While on safari in Tanzania last month, tracking the usual assortment of giraffes, zebras and lions, Vodafone Group Plc Chief Executive Officer Vittorio Colao had to stop for calls and e-mails on one of the biggest corporate transactions on record.
As it happens, the deal was codenamed Project Eagle.
In a few weeks in August, a decade-long effort to resolve the relationship between Vodafone and Verizon Communications Inc. came together, according to people familiar with the matter. Both sides found reasons to pull the trigger on the $130 billion sale of Vodafone’s 45 percent stake in the largest U.S. wireless operator, the people said, asking not to be identified discussing private deliberations.
As big as the deal is, the companies had last year seriously considered an even more momentous idea -- an outright merger, said Verizon CEO Lowell McAdam in an interview yesterday.
“We worked pretty hard through the fall to make a merger, but by the first quarter we were in the position where the best solution for our shareholders was a breakup,” McAdam, 59, said.
Vodafone could use the sale proceeds “to retool Europe,” McAdam said, while “we looked around and decided ‘where could you go out and buy a business that has no integration risk, that has a great path in front of it for additional growth, that has 50 percent margins?’”
After concluding a merger wasn’t best, McAdam and his advisers pushed Vodafone for a deal for the stake repeatedly this year, the people said. Bloomberg News reported in March that Verizon was eager to take over the wireless unit this year.
The British company resisted until mid-summer, when Verizon proposed two options: an all-cash offer of up to $125 billion, or a mix of cash and shares worth $130 billion, said one of the people.
Colao felt the latter figure reflected the value of the stake, allowing negotiations to begin in earnest, the people said.
Meanwhile, another big telecommunications company -- AT&T Inc. -- started sniffing around the talks, according to a person familiar with the deal. The Dallas-based firm called both Verizon and Vodafone to explore the possibility of a transaction that might allow it to expand in Europe, said the person, who asked not to be identified. The two companies rebuffed the overture.
Brad Burns, an AT&T spokesman, declined to comment.
After a series of talks this year, Verizon executives made the $130 billion offer to buy the stake in an August meeting at San Francisco’s Four Seasons hotel, one of the people said.
That left advisers from firms including Goldman Sachs Group Inc., UBS AG and Guggenheim Partners LLC scrambling through the month to sort out the details of tax payments, debt financing, and deal structure in a series of meetings at locations including the New York offices of law firm Wachtell, Lipton, Rosen & Katz LLP and over transatlantic conference calls, they said.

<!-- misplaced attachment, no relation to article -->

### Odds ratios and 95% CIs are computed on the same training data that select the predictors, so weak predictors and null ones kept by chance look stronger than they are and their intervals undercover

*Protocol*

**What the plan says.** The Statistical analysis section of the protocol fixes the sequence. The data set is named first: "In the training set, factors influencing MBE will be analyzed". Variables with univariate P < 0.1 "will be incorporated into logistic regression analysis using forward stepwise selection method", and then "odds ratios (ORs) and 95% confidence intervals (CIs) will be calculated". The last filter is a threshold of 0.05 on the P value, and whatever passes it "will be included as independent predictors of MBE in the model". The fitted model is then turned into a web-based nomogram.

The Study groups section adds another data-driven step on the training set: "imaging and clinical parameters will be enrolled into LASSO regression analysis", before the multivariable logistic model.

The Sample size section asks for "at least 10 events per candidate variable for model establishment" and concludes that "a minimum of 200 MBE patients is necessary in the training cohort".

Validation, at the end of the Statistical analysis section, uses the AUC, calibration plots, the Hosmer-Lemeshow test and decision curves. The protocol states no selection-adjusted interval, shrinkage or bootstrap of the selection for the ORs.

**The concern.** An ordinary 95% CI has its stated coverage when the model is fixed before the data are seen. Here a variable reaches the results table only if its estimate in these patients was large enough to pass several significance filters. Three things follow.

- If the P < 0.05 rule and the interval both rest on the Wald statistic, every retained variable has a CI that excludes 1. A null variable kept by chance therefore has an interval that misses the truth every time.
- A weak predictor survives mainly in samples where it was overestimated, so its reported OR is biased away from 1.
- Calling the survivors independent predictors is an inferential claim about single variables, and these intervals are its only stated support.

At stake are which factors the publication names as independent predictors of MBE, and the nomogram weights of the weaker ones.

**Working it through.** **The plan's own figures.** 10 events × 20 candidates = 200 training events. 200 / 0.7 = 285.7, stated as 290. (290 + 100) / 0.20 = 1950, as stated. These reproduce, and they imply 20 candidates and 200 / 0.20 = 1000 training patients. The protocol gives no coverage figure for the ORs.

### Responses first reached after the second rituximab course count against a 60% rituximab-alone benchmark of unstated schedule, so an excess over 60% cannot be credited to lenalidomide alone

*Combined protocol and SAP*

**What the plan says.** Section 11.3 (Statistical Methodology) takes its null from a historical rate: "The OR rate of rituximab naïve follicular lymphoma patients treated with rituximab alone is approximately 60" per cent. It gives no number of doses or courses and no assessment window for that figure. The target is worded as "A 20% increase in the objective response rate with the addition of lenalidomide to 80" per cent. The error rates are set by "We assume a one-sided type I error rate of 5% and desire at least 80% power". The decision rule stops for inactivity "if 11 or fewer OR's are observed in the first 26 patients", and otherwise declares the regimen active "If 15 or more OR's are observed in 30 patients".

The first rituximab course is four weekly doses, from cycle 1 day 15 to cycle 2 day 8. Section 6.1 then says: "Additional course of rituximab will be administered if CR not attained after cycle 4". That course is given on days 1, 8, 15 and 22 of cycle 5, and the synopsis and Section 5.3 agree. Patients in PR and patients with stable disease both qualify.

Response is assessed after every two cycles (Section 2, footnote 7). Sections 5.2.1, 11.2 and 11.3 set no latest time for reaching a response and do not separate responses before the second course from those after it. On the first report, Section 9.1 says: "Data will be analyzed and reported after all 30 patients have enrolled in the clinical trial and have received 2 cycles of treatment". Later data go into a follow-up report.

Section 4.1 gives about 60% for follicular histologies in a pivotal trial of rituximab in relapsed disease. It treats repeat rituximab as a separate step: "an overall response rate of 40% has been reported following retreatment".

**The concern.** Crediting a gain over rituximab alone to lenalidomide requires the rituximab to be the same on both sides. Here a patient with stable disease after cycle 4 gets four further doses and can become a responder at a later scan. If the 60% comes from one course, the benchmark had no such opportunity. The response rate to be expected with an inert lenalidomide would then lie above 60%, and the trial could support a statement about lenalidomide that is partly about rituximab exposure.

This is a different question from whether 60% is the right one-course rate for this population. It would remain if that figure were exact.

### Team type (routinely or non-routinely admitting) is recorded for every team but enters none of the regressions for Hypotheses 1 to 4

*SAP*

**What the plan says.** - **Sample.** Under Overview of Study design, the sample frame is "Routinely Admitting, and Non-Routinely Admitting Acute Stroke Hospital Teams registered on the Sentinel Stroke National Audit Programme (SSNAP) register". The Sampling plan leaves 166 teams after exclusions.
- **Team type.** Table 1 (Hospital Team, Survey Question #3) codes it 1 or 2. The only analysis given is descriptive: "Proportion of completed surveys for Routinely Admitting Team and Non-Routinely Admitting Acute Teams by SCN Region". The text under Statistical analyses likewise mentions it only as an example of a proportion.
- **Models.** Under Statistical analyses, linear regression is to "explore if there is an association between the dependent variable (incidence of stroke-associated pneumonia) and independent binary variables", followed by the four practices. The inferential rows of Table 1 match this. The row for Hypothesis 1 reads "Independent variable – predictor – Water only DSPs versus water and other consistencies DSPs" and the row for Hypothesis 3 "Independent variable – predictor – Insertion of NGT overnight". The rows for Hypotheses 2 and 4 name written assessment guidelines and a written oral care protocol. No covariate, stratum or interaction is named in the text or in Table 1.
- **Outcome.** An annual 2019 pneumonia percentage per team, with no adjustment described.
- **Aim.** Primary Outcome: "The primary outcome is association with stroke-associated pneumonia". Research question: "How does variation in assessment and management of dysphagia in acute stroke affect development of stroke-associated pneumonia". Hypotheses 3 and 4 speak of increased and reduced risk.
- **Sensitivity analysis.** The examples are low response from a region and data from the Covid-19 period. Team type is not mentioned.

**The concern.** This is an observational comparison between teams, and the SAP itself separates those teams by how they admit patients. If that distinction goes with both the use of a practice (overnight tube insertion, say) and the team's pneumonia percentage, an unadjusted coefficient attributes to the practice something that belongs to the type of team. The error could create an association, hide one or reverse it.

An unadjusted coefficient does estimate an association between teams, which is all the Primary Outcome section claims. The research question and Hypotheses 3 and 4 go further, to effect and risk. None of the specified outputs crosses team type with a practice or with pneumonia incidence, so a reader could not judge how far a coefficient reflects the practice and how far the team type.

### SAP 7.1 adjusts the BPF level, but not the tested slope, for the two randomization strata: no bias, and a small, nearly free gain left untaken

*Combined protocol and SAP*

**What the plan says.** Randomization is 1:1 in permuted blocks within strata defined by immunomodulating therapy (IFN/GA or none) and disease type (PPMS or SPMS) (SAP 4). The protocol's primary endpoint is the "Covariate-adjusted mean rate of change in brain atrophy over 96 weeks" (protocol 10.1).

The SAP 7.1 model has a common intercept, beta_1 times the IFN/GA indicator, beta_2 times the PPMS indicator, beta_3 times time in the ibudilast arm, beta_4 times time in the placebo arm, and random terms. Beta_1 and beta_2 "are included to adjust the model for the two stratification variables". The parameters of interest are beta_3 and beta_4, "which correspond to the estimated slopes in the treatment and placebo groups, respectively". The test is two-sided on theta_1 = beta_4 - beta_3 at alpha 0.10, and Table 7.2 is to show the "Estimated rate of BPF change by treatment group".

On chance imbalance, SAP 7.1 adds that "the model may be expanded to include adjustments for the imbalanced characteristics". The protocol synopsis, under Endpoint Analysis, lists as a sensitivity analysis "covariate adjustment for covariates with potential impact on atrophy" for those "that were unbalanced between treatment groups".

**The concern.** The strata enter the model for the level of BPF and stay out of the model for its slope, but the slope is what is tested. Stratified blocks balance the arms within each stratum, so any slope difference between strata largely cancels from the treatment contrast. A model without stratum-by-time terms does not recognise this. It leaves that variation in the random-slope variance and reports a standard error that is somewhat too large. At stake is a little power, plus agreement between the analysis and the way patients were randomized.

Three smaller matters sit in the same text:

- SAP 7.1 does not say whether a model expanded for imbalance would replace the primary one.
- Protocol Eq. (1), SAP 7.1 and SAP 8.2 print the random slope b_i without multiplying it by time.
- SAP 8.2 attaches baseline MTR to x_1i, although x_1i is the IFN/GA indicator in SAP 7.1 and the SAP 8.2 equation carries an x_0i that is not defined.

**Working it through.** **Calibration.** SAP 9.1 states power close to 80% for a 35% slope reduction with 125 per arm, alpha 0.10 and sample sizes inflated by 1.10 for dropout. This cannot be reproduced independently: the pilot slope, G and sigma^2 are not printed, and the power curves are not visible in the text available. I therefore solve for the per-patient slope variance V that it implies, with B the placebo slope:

A phone call between Colao and McAdam this past weekend sealed the agreement, two of the people said.
The deal will give Verizon full control of its main asset ahead of an expected challenge from Sprint Corp. For Vodafone, it will mean a cash windfall that could fuel future acquisitions of cable companies or emerging-market mobile operators.
Verizon’s ability to finance such a large offer -- which compared with an earlier willingness to pay about $100 billion, according to one of the people -- was boosted by buoyant financing markets. Apple Inc. and Comcast Corp. are among U.S. companies that have recently gone to the credit markets to take advantage of some of the lowest borrowing costs on record.
McAdam and advisers met with rating companies in early July to ensure their proposed structure wouldn’t result in a downgrade of more than one level to Verizon’s credit rating, one of the people said. Standard & Poor’s yesterday cut its rating on Verizon by one grade to BBB+ from A-.
Vodafone shares fell 5 percent to 202.50 pence at the close of trading in London, while Verizon’s stock fell 2.9 percent to $46.01 in New York.
U.S. wireless operators have enjoyed strong recent results as consumers sign up to relatively expensive mobile-data packages. Verizon’s most recent earnings beat analysts’ estimates as more customers opted for long-term contracts.
Vodafone’s decision in the meantime to acquire Kabel Deutschland Holding AG, the largest German cable-TV provider, for $10 billion gave the company another reason to accept Verizon’s entreaties, one of the people said.
In addition to putting pressure on Vodafone’s finances, the deal pointed the way toward a potential future use for the windfall of the Verizon sale: building a fixed-line business to allow the company to offer so-called quadruple-play mobile and home broadband packages, the person said.
Vodafone was advised by UBS’s Simon Warshaw, while Goldman’s team was led by Karen Cook, a London-based president for its European business. Verizon tapped Paul Taubman, an ex-Morgan Stanley banker, and Guggenheim’s Andrew Decker for advice, as well as JPMorgan Chase & Co. and Morgan Stanley, which along with Bank of America Corp. and Barclays Plc also provided about $60 billion in financing.
For its codename, according to one of the people, Verizon selected a nature theme as well -- Project River.
“We had lots of meetings -- in New York, in London, in Amsterdam -- and one of our final meetings was in San Francisco,” McAdam said in the interview yesterday. “It’s not one meeting but really a mosaic, lots of little pieces needed to bring a deal like this together.”